Investigation finds no illegal conduct by UR professor accused of sexual harassment

January 11, 2018 06:25 PM

An investigation into how the University of Rochester handled sexual misconduct allegations against a professor finds the university acted legally even though the professor at times may have acted inappropriately.

The independent investigation, launched following an EEOC complaint by a group of professors alleging sexual harassment, looked into the conduct of Professor Florian Jaeger and how the University of Rochester handled the allegations against him.

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A federal lawsuit, that followed the EEOC complaint, claimed the university mishandled allegations against Professor Florian Jaeger, who was cleared of wrongdoing by the university during initial investigations, and then retaliated against those who reported the behavior.

The independent investigation, headed by former U.S. Attorney Mary Jo White most cleared the university, saying Jaeger's conduct, though sometimes inappropriate, didn't rise to "the standard for sexual harassment as currently defined by law." Investigators also say they found no evidence of unlawful retaliation against the accusers.

Investigators said, "The complaints attempt to characterize virtually every action taken by UR in response to and in the aftermath of the March 2016 complaint as unlawful retaliation."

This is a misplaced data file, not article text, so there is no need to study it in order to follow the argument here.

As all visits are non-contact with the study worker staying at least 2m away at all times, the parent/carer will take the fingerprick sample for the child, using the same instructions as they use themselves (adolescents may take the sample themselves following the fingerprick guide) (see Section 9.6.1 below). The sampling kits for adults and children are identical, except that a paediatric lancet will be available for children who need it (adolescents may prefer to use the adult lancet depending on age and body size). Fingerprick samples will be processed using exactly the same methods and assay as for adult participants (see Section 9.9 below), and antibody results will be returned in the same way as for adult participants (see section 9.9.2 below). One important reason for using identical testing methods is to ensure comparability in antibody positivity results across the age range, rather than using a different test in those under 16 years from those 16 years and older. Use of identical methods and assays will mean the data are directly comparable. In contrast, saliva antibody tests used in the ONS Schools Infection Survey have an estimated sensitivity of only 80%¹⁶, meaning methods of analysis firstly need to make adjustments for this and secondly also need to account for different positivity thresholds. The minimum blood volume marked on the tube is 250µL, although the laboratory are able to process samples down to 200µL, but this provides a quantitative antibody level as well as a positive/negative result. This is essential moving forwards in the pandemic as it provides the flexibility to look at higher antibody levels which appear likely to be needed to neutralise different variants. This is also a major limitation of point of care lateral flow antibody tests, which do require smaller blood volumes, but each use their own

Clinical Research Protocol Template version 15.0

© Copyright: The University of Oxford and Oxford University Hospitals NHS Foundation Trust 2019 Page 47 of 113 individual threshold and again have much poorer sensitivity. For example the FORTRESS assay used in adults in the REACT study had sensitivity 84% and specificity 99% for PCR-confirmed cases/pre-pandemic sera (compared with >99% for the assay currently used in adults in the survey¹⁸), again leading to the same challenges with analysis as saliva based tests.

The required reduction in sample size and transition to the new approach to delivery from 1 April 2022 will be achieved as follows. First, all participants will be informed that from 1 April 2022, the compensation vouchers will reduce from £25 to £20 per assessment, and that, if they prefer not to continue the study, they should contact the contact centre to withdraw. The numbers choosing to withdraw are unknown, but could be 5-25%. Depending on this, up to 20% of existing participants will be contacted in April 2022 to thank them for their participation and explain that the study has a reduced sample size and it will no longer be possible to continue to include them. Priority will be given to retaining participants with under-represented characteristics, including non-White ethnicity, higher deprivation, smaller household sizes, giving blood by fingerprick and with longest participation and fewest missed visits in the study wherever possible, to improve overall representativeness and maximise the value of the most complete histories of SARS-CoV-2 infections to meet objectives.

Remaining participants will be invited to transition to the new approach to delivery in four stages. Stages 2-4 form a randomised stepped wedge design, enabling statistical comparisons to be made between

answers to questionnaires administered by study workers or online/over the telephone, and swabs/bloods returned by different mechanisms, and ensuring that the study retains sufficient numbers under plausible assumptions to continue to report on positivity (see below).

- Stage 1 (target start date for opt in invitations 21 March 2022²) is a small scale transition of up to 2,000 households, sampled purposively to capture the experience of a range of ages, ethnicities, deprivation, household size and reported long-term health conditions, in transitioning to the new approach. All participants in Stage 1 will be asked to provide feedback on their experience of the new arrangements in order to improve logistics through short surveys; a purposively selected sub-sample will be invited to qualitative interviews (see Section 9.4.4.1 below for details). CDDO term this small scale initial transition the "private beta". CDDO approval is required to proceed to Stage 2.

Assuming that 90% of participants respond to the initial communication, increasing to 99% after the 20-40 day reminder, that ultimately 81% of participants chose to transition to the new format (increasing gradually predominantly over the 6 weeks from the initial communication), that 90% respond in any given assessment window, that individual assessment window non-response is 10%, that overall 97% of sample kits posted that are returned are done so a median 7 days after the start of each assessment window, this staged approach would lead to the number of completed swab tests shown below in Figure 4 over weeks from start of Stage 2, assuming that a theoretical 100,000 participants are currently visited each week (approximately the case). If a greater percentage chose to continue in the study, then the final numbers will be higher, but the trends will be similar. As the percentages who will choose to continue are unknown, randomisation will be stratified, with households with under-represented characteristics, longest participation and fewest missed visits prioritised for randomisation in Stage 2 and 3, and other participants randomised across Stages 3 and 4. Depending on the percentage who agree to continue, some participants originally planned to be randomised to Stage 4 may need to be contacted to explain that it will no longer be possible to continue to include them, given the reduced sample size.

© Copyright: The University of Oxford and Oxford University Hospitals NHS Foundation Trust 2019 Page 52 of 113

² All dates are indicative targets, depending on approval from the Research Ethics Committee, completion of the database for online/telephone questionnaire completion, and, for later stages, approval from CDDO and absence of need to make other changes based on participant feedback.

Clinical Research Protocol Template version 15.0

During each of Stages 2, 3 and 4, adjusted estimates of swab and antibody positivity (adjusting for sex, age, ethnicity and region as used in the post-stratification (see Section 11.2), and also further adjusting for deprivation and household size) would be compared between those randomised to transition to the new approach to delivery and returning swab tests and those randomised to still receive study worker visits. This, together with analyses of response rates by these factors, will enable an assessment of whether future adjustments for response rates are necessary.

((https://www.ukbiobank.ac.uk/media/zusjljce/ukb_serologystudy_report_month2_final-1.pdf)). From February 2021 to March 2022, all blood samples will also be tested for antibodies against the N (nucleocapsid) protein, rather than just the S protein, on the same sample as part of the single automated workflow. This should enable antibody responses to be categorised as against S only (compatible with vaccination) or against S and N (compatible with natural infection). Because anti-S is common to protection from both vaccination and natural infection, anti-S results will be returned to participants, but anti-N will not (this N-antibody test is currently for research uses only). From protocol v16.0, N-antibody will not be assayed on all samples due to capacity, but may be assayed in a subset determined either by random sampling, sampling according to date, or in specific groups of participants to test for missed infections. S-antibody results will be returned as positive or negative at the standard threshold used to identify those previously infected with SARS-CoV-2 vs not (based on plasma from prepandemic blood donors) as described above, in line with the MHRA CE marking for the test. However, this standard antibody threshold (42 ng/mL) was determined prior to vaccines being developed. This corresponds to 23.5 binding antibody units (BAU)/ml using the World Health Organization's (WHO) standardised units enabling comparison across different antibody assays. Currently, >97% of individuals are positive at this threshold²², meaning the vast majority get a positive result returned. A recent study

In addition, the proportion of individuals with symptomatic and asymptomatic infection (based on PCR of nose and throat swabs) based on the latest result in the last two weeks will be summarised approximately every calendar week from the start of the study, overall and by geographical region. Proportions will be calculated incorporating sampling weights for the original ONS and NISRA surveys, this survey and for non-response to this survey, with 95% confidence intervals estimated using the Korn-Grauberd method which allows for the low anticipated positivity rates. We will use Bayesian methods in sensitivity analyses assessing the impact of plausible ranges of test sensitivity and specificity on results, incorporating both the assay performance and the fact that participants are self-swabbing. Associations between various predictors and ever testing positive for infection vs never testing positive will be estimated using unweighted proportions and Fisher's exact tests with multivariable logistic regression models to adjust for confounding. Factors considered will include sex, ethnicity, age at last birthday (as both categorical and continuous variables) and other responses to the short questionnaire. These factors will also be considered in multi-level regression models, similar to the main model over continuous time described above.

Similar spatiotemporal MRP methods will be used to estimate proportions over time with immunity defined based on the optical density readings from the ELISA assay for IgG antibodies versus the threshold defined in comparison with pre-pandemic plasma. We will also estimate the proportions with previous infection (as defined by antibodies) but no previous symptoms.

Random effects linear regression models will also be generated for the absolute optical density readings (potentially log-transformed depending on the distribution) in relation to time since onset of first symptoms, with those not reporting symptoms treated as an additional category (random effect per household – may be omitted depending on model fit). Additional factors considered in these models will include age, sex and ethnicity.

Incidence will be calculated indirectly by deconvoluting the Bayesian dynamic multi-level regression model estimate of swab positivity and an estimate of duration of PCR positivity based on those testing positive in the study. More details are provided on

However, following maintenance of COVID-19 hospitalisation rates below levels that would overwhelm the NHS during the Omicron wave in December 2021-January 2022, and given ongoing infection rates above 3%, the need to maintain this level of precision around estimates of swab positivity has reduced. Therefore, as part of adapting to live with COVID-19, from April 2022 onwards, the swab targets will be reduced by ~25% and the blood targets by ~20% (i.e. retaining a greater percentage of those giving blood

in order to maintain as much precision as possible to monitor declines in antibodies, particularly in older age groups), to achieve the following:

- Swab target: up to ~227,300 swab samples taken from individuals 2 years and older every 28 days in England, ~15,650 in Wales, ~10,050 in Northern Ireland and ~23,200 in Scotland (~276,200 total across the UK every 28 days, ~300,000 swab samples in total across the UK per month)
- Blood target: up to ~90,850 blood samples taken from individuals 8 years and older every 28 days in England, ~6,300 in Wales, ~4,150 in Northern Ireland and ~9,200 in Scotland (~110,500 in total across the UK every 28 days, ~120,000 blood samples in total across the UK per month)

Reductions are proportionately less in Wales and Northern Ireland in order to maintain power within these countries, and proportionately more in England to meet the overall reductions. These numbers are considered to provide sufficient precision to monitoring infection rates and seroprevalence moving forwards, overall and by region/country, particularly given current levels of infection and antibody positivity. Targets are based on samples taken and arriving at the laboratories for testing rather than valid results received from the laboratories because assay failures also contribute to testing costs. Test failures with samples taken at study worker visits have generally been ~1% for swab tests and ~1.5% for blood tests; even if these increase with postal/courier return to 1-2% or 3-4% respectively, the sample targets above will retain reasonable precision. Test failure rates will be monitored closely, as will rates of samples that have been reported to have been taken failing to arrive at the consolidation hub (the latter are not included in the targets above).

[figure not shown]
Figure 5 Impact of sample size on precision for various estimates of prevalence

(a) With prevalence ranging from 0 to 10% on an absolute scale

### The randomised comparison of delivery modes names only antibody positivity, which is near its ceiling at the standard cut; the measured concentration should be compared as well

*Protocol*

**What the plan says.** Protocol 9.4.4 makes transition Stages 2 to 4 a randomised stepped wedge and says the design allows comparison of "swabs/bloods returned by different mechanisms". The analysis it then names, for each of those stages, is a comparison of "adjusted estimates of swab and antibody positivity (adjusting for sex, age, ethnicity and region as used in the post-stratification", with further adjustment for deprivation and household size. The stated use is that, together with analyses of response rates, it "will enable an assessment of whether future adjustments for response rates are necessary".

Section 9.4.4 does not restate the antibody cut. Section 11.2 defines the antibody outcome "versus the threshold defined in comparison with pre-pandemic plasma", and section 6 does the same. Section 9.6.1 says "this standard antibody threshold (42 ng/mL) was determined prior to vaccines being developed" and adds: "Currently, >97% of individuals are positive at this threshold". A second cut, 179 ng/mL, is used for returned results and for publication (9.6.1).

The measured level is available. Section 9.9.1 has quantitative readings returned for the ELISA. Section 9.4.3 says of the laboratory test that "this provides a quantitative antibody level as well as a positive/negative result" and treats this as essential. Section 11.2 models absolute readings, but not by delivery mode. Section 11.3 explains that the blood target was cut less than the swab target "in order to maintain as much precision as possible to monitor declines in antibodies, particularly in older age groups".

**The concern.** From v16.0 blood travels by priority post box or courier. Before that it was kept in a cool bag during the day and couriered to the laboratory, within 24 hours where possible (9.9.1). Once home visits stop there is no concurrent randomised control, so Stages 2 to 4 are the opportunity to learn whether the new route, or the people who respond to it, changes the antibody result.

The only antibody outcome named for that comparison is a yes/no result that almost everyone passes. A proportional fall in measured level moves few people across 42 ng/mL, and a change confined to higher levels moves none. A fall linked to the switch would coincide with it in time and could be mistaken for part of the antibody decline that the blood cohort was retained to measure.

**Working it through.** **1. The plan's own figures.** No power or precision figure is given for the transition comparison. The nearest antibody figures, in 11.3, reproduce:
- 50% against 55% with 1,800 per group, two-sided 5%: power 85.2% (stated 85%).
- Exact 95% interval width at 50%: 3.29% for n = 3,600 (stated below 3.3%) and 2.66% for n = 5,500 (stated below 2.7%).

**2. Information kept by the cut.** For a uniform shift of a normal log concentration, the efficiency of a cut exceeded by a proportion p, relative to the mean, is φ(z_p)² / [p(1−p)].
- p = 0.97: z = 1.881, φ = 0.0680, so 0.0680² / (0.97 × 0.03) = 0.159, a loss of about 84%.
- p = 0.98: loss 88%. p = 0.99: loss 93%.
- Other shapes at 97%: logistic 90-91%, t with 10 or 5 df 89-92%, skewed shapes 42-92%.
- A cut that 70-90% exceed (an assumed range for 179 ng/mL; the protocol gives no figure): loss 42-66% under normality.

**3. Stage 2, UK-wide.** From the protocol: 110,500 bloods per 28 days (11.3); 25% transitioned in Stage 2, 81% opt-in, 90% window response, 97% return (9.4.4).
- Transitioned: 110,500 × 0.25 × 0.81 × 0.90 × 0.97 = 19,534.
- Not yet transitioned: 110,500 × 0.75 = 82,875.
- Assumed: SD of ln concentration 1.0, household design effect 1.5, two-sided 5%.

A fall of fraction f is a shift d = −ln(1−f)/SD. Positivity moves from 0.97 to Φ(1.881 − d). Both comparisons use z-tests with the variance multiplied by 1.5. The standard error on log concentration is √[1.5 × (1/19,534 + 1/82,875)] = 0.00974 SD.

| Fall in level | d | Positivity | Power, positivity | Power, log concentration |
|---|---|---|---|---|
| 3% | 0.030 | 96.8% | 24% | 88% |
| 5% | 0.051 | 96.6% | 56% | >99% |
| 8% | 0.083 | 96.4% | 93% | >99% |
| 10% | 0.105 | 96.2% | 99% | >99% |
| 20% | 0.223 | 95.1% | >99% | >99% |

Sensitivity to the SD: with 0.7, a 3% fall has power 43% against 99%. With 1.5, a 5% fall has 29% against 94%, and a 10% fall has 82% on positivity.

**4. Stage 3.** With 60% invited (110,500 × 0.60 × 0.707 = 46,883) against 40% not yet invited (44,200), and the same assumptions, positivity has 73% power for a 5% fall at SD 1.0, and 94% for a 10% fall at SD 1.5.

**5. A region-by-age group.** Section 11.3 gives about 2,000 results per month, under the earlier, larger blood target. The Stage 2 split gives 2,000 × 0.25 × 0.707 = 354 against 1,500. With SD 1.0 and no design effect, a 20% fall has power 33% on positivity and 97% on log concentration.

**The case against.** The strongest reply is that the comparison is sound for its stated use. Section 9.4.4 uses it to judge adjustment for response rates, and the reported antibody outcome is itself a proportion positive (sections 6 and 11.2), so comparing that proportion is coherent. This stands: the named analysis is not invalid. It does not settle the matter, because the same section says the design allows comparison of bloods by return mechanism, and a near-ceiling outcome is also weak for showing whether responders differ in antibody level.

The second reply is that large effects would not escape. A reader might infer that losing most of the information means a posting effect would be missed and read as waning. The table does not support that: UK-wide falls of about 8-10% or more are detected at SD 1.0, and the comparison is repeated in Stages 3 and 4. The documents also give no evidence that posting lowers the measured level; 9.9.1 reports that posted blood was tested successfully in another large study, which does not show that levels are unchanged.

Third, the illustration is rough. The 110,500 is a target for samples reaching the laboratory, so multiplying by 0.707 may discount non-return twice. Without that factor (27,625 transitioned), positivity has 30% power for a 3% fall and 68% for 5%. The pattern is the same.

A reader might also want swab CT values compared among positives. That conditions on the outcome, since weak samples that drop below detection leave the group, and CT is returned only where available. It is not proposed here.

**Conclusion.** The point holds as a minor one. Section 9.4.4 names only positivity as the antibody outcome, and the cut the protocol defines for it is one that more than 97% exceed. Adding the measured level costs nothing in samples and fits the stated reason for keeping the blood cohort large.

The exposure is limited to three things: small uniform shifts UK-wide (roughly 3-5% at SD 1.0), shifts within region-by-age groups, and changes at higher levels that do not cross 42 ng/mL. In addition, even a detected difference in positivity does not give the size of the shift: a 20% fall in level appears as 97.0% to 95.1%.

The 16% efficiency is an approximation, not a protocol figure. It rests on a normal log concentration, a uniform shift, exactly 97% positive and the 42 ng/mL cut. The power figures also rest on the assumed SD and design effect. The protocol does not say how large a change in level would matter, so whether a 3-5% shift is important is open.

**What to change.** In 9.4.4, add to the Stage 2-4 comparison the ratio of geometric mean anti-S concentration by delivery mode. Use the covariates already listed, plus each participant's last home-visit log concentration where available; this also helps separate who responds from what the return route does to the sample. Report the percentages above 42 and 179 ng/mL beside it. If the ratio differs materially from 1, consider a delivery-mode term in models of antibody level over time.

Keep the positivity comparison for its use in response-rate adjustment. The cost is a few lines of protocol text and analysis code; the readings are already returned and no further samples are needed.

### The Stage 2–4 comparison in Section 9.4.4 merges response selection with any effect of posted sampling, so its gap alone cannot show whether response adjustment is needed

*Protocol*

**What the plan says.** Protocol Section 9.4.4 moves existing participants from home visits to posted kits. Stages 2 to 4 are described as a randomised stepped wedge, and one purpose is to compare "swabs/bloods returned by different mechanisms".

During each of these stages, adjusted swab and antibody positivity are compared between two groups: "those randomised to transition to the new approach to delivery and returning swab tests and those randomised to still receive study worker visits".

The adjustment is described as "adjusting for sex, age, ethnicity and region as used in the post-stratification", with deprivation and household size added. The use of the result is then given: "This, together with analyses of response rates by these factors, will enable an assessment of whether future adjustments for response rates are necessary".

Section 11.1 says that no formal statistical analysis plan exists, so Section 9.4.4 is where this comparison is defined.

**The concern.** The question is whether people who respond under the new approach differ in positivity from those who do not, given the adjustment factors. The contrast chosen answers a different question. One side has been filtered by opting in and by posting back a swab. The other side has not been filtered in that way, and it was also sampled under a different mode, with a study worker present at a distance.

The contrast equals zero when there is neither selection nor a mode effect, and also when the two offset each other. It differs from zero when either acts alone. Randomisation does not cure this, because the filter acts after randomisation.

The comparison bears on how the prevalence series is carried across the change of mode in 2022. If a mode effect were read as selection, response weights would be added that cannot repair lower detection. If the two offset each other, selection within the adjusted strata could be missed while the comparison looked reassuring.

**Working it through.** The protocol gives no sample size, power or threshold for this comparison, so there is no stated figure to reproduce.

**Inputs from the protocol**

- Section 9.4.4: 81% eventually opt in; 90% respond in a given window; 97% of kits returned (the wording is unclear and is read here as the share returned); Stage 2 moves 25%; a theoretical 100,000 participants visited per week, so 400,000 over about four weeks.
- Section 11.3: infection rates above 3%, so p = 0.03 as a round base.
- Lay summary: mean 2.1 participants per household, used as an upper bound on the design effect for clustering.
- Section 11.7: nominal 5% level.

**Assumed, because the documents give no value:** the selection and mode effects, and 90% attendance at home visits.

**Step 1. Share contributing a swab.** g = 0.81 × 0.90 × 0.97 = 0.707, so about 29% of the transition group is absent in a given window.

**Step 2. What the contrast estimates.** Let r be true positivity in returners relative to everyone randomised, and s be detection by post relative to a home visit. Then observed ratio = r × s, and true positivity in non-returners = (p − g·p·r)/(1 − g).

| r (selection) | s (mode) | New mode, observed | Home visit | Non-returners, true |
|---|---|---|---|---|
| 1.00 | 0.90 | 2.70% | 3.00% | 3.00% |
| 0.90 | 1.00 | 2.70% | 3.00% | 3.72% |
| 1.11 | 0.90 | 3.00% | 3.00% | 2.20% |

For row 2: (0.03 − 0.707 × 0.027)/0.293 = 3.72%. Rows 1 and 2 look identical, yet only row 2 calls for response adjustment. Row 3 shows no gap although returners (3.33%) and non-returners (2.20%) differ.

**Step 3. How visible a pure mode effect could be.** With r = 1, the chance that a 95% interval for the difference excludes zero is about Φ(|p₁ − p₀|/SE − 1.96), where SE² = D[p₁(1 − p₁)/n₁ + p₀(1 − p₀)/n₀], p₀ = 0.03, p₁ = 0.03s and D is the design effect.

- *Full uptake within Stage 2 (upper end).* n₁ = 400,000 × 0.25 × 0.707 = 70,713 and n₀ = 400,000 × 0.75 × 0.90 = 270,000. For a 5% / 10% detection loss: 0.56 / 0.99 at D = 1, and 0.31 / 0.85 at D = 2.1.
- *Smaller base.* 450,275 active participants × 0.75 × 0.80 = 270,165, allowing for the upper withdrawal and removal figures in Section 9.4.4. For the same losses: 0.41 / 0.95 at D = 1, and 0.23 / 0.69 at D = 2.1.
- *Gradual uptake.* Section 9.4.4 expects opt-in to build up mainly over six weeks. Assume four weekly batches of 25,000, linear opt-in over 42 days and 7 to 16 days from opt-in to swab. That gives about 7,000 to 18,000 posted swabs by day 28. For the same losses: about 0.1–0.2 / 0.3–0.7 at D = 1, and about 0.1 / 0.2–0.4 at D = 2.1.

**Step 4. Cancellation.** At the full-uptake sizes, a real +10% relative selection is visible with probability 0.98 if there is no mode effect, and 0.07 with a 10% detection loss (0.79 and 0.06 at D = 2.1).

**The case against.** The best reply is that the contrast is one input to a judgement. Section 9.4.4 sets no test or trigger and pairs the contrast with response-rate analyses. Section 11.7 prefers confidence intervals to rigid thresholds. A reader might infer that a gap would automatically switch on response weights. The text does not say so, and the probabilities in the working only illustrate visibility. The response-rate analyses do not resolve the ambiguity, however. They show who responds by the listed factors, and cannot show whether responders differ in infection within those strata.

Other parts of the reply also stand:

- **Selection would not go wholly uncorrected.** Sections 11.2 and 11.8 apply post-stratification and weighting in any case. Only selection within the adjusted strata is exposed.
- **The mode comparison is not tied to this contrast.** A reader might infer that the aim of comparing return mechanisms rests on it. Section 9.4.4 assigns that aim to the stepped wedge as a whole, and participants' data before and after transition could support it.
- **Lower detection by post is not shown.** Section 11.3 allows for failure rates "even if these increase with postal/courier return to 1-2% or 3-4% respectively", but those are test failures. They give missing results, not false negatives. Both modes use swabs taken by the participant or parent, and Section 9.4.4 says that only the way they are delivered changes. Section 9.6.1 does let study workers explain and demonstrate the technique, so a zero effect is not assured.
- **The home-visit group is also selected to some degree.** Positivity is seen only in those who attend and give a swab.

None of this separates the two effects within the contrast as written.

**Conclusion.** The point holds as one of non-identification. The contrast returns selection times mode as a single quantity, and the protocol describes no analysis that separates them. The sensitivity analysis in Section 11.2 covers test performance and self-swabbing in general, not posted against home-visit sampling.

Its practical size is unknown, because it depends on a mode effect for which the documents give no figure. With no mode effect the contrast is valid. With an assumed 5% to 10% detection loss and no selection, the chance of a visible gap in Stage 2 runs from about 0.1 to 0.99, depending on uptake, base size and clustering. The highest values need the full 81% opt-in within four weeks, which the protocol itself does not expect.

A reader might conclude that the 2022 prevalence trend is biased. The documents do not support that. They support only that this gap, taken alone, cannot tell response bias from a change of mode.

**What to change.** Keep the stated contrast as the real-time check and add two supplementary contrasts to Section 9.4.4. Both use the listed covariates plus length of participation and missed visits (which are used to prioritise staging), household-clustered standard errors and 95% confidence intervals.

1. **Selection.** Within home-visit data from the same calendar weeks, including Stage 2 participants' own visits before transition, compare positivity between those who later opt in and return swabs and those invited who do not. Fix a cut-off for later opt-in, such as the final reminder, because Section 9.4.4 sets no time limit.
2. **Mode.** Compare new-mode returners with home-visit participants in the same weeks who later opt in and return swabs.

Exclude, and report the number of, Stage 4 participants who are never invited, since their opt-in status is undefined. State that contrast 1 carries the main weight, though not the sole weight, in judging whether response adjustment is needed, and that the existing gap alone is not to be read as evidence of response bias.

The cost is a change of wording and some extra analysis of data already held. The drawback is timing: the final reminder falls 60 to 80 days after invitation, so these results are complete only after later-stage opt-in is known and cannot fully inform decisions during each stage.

But, while investigators found no unlawful actions by Jaeger or the university, they say the professor's "conduct in the period before 2014 was, at times, reckless, immature and highly unprofessional." Investigators added, "It may have harmed the BCS and broader UR communities in a variety of ways, including by undermining the academic mission and harming UR's reputation among students, prospective students, the broader academic community, alumni and donors."

Last fall, following the release of the EEOC complaint against the university, students protested and called for changes. One student even made international headlines after she declared a hunger strike and called for Jaeger to be fired.

Thursday, despite the findings of the report, students we spoke with thought Jaeger should have faced punishment.

"I think he should be punished too because, if you’ve done it in the past, it’s still there, right?" second year business student Shashwati Brasad told us. "You’re tightening up your policies but you’re letting someone like that still teach... I don’t think it’s really right. He should be held accountable too.  Just tightening up the policy, that is for the future but what about someone who suffered in the past?"

"I understand that back, a couple of years ago, they weren’t policies in place and not a lot of laws that he was going against but there are still people who today and possibly in the future will be affected by his actions and there are consequences for your actions that you should still be held accountable for," added Samekh Harris, senior undergrad student.

Following the release of the report, UR President Joel Seligman announced he will step down next month.


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